English is a funny language. "Invaluable" means valuable and "inflammable" means flammable, but "invisible" is the opposite of "visible." When we send a package by car, it is called a "shipment," but if we send it by ship, it is called "cargo." We drive on a parkway, but park in a driveway. Apartments are the buildings closest together, and rush-hour traffic actually is slow.
English sometimes allows a reverse of meaning by a simple change of tense: "He has left" means he is not here, but "he is left" means he is still present.
Also, capitalization can sometimes change the pronunciation, such as the word "polish."
We heard the spelling rule in elementary school: " 'i' before 'e,' except after 'c,' or when sounded as 'a,' as in 'neighbor' and 'weigh' " – except, of course, for the words "weird,' "height," "foreign," "leisure," "neither," "seize," "forfeit," and "either" (and not counting such names as "Keith").
Kind of nuts, huh?
I once told some friends, whose first language was not English, the adage "Time flies like an arrow; fruit flies like a banana." They did indeed eventually laugh with me about it – a few days later, as it took some significant time to work out.
Information theory (the branch of mathematics used for such things as data compression in computer communications) indicates that English is about 75 percent or more redundant.
This means – in information-theory terms – that when writing in English, one can only be about 25 percent original, while the rest of what is being written is pretty much dictated by the constraints of spelling, words available, grammar, and so forth.
The average English word is about 4.5 letters, so I used this to calculate how many possible words one could make with our 26 letters. I found that we generally use less than about 10 percent of the possibilities.
So there is plenty of room for more words. But we insist on recycling words, even if the spelling is not always the same (i.e., "bite" and "byte," or "cool" meaning chilly but also meaning a calm, aware, interesting person ... hard to define but, you know, cool).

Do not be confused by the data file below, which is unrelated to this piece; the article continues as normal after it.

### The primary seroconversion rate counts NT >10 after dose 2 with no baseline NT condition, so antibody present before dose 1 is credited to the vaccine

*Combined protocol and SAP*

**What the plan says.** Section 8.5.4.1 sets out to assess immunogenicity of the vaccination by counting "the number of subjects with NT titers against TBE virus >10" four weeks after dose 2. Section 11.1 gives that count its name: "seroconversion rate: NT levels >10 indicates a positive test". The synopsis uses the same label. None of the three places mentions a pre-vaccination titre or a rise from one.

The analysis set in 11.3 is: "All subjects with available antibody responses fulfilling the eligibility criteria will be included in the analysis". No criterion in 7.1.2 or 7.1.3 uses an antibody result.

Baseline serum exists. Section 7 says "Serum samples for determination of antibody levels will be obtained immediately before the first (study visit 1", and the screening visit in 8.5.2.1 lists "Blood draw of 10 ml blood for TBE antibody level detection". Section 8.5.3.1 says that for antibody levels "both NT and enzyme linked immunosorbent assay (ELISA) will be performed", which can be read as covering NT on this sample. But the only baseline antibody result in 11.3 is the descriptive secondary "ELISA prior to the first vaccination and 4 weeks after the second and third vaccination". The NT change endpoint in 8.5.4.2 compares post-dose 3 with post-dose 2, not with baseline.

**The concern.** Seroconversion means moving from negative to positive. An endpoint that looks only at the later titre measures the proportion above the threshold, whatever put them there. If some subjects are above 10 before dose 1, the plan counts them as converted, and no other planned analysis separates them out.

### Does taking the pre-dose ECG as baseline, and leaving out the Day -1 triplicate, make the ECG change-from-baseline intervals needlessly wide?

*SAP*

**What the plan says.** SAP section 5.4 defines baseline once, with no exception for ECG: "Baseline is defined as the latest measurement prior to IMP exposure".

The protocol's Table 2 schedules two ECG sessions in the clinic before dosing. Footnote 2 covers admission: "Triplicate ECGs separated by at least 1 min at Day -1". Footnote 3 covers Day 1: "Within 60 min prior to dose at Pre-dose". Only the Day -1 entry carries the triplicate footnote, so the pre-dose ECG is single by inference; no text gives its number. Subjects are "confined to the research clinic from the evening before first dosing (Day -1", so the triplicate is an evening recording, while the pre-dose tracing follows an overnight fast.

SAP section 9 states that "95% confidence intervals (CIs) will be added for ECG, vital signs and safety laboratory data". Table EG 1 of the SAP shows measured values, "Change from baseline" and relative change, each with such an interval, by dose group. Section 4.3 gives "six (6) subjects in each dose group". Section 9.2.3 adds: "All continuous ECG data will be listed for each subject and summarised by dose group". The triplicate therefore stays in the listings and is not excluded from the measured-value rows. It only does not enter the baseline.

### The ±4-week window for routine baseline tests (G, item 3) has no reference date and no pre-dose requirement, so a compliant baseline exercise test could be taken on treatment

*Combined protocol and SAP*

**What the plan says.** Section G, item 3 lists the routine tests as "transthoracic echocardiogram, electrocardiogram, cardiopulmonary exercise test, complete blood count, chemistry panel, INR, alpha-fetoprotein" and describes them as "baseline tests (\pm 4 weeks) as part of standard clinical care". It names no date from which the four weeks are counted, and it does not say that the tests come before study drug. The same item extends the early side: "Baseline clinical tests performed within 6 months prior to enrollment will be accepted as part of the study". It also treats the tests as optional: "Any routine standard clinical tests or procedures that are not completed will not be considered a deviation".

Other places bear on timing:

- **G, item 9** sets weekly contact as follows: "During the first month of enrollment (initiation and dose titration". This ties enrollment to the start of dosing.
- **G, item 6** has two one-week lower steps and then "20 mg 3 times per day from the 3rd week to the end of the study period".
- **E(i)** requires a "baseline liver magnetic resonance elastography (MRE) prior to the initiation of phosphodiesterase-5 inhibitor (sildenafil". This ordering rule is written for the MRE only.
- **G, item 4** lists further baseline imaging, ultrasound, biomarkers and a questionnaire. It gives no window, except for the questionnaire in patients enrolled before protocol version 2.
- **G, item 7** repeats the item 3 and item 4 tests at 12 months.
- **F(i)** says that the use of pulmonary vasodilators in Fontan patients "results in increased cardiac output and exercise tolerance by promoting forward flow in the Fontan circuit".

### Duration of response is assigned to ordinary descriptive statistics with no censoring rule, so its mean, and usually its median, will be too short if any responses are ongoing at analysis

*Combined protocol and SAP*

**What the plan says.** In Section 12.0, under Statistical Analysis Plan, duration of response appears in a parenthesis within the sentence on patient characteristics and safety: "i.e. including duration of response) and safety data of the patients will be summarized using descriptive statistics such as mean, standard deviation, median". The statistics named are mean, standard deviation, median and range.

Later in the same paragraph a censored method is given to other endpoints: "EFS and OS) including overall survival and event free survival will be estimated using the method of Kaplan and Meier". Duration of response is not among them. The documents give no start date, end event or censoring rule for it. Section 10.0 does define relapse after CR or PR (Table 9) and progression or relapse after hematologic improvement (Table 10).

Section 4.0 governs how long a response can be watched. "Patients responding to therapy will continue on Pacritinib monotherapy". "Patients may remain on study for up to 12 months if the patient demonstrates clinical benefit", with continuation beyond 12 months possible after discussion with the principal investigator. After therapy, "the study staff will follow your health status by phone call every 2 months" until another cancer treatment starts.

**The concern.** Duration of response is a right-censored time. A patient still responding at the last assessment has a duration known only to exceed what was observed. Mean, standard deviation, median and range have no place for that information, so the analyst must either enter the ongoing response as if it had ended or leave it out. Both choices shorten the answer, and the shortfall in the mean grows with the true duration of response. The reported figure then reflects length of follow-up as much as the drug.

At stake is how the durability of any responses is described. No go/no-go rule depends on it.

With time, the meaning of some words has been reversed – words such as "terrific," which used to mean something awful; and "awful," which used to mean "full of awe," and still does.
Phrases can also reverse in meaning. "Quantum leap" – which is now often considered something like a great stride – was, in its original physics meaning, the smallest possible step (in energy) one could make.
So, when the boss comes by to see if you've made any progress in your work, you have the safety of ambiguity and can honestly say, "We've made a quantum leap in our work today." After all, that could mean you have done as near to nothing as physics allows.
An essay on English weirdness or funniness could go on for a whole book – which a number of authors have done – but I'll just quickly make the argument that English is the global language.
Yes, admittedly it has been historically spread by the British Empire over the past couple of hundred years. But it remains so because it is so flexible. It is constantly growing.
A case in point is the story of a linguistics professor who was lecturing: "Two negatives in the Russian language still make a negative (that is, provide more emphasis), but contrariwise, two negatives in English actually make a positive. However, in no language do two positives make a negative." It is said that a student in the back of the room then replied, "Yeah, right!"
As another example, we can look at what has been called "Valley Talk" ... for sure. If one uses the term "like," it means that the person was expressing an attitude. However, if one uses the term "goes," it means a direct quote.
For instance, when the speaker is telling about someone and we hear, "She goes, 'I'm sure!' " this means that this is a direct quote; she actually said, "I'm sure!"
However, if we hear, "She's like, 'I'm sure!' " this means that her attitude was skeptical. She did not say "I'm sure!" but her attitude was questioning.
This is interesting from another standpoint since the phrase, "I'm sure" literally means confidence rather than skepticism. The meaning is thus largely in the intonation.
I have often wondered how people who speak Chinese, where intonation changes the actual meaning of a word, can express sarcasm. In English, intonation is certainly also used (although this is not generally advertised) to broaden or even reverse the meaning of a word.
I think English is the most widespread language in history – and perhaps the funniest. We still recite at a play, but we play at a recital. Our feet can smell, and our nose can run. On television shows we can have a "guest host." And when a lamp is out, it is not shining, but if the stars are out, they are .
In English, the possibilities for expression are endless.